Beef, pork and lamb (a lot of livestock is raised on corn and soy)
High FODMAPs foods, or fermentable oligosaccharides, disaccharides, monosaccharide and polyols, are certain carbohydrates found in common, often healthy foods and drinks that are fermentable, osmotic, and poorly absorbed, resulting in digestive distress and intestinal gas buildup.
Here are a few examples: dried fruit, stone fruit, cherries, apples, mango, papaya, sour cream, cottage cheese, yogurt, milk from cows, sheep or goats, beans, lentils, squash, garlic, mushrooms, cabbage, broccoli, onions, coffee, high-fructose corn syrup, agave and artificial sweeteners. Sorry, chocoholics, chocolate unfortunately falls into this category as well.
How do you know if you have a food sensitivity?
If you notice certain symptoms on a regular basis like the ones listed above and do not know what other factors may be causing them, you might have a food sensitivity. Since food sensitivity symptoms can wait to show up until a few days after consumption, it can be especially challenging and time-consuming to identify which foods might be causing your symptoms. That’s why for many, food sensitivities go largely unrecognized or misdiagnosed.
Traditionally, you would keep a food journal and embark on an elimination diet, removing possible culprits one at a time for periods of two to eight weeks. This process can be tedious, which is why we offer a simple at-home collection kit that tests your body’s IgG reactivity to 96 common foods, with results in five days. With your results, your body’s IgG reactivity to each food is rated on a scale of normal to high reactivity, which allows you to prioritize foods to include in a temporary elimination diet. Everlywell provides personalized information, education, and tailored suggestions. Our at-home lab tests are designed to keep you empowered and informed without the hassle and cost of traditional lab work.
Living (and eating) with a food sensitivity
The bad news is that there isn’t a cure. The good news is that by reducing your consumption or eliminating the identified trigger food, you can reduce or eliminate your symptoms. Everlywell provides you with a personalized results report with detailed information about what your results mean for you and information on how to set up a temporary elimination diet. After your temporary elimination diet, you might decide not to permanently eliminate certain foods, but you’ll have a better understanding of which foods may trigger unwanted symptoms and you can scale back on your consumption of those foods. It’s all about finding the right balance of minimizing symptoms and maintaining your desired lifestyle.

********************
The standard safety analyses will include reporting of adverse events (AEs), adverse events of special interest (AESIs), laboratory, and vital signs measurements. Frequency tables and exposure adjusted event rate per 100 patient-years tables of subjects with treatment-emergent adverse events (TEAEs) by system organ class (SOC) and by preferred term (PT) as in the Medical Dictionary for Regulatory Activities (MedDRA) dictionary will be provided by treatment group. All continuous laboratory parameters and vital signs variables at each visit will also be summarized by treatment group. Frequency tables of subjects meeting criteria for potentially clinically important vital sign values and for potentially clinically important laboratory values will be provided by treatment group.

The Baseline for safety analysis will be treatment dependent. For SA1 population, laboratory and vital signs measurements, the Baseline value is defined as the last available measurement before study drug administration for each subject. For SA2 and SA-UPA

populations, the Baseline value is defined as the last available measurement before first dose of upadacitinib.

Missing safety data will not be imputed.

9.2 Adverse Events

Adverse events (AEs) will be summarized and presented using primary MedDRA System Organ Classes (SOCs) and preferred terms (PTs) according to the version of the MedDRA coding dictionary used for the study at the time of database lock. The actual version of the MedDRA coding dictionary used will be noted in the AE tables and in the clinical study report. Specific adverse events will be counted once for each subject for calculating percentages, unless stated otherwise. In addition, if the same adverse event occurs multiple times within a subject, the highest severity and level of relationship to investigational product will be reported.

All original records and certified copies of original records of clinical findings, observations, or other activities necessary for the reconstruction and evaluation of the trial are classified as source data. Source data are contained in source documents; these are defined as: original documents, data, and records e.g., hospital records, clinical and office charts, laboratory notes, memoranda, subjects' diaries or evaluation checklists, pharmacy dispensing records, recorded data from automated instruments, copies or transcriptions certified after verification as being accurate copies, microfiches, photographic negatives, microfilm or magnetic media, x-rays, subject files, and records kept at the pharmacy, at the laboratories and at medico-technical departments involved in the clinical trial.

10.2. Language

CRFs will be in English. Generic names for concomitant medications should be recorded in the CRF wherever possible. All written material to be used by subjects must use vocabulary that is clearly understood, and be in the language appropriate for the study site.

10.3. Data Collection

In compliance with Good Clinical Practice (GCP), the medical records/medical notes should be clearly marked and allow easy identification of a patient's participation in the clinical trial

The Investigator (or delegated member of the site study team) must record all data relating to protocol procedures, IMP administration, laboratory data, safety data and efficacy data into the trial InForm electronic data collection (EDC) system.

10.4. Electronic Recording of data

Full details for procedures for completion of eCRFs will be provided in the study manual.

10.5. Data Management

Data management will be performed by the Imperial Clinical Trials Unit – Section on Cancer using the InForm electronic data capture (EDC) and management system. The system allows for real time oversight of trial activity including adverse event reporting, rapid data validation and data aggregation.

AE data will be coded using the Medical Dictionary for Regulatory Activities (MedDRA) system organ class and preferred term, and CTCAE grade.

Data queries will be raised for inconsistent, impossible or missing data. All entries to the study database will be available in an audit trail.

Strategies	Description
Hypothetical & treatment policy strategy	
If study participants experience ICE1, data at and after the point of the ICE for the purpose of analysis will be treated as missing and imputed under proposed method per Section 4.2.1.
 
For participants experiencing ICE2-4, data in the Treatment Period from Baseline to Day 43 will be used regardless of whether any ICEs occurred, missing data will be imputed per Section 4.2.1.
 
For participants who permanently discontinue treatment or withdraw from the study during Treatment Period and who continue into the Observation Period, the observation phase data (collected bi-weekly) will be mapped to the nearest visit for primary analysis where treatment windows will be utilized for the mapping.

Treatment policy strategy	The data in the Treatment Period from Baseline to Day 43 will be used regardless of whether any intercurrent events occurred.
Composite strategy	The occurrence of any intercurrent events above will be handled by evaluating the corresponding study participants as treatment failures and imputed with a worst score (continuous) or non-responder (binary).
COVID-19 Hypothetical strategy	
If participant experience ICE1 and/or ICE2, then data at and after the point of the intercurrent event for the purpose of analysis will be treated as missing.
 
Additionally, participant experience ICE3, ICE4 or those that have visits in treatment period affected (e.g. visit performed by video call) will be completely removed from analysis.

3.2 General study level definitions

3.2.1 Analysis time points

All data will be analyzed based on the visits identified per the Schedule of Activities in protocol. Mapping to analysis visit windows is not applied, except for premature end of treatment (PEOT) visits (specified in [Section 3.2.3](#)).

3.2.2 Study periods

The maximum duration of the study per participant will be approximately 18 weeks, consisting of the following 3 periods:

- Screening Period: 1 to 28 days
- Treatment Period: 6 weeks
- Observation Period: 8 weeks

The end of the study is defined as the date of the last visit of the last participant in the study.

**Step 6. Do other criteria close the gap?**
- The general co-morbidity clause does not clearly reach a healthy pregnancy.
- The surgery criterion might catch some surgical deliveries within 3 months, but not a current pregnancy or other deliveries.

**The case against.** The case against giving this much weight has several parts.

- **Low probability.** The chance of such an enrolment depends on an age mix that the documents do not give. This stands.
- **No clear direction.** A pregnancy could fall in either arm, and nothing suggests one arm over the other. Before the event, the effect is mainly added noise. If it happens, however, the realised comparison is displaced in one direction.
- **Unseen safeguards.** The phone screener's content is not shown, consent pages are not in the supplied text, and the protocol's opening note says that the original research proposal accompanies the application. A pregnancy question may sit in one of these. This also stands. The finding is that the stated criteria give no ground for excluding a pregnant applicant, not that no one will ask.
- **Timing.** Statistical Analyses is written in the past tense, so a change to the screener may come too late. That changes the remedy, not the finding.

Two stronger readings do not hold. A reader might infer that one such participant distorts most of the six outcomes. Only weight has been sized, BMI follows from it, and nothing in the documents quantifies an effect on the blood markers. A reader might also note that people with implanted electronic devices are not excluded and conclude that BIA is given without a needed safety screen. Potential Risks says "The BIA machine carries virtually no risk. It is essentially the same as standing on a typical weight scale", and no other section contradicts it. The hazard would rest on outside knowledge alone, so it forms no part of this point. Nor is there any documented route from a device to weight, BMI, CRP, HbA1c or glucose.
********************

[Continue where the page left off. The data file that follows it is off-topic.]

Here are a few tips to help you steer clear of those trigger foods and feel your best:
Educate yourself. Learn about ingredients in the foods you eat. It’s not uncommon for eggs, wheat, cow's milk and other reactionary foods to be called by other names. If you have a wheat sensitivity, peanut sensitivity, or sensitivity to tree nuts, keep in mind that these ingredients are often found in many processed foods.
Educate others. Depending on the severity of your symptoms, it may be a good idea to tell anyone preparing your meals about your food sensitivities. That includes family, friends and waiters. At restaurants, it’s always smart to speak up about your sensitivities since many times, these everyday ingredients can pop up on your plate without your knowledge and navigating the menu can be confusing.
Stock the pantry. For those who suffer from sensitivities to common foods (like gluten), it’s important to stock your pantry with safe foods and appropriate substitutes to keep you on track and to reduce cravings.
Pay attention to labels. Manufacturers can change ingredients of their products without notice, so double-check ingredient labels every time you buy a food, even if it is something you buy over and over.
Our customer service team is on hand to answer questions and help you better understand your results. As always, we encourage you to share your results with your healthcare provider.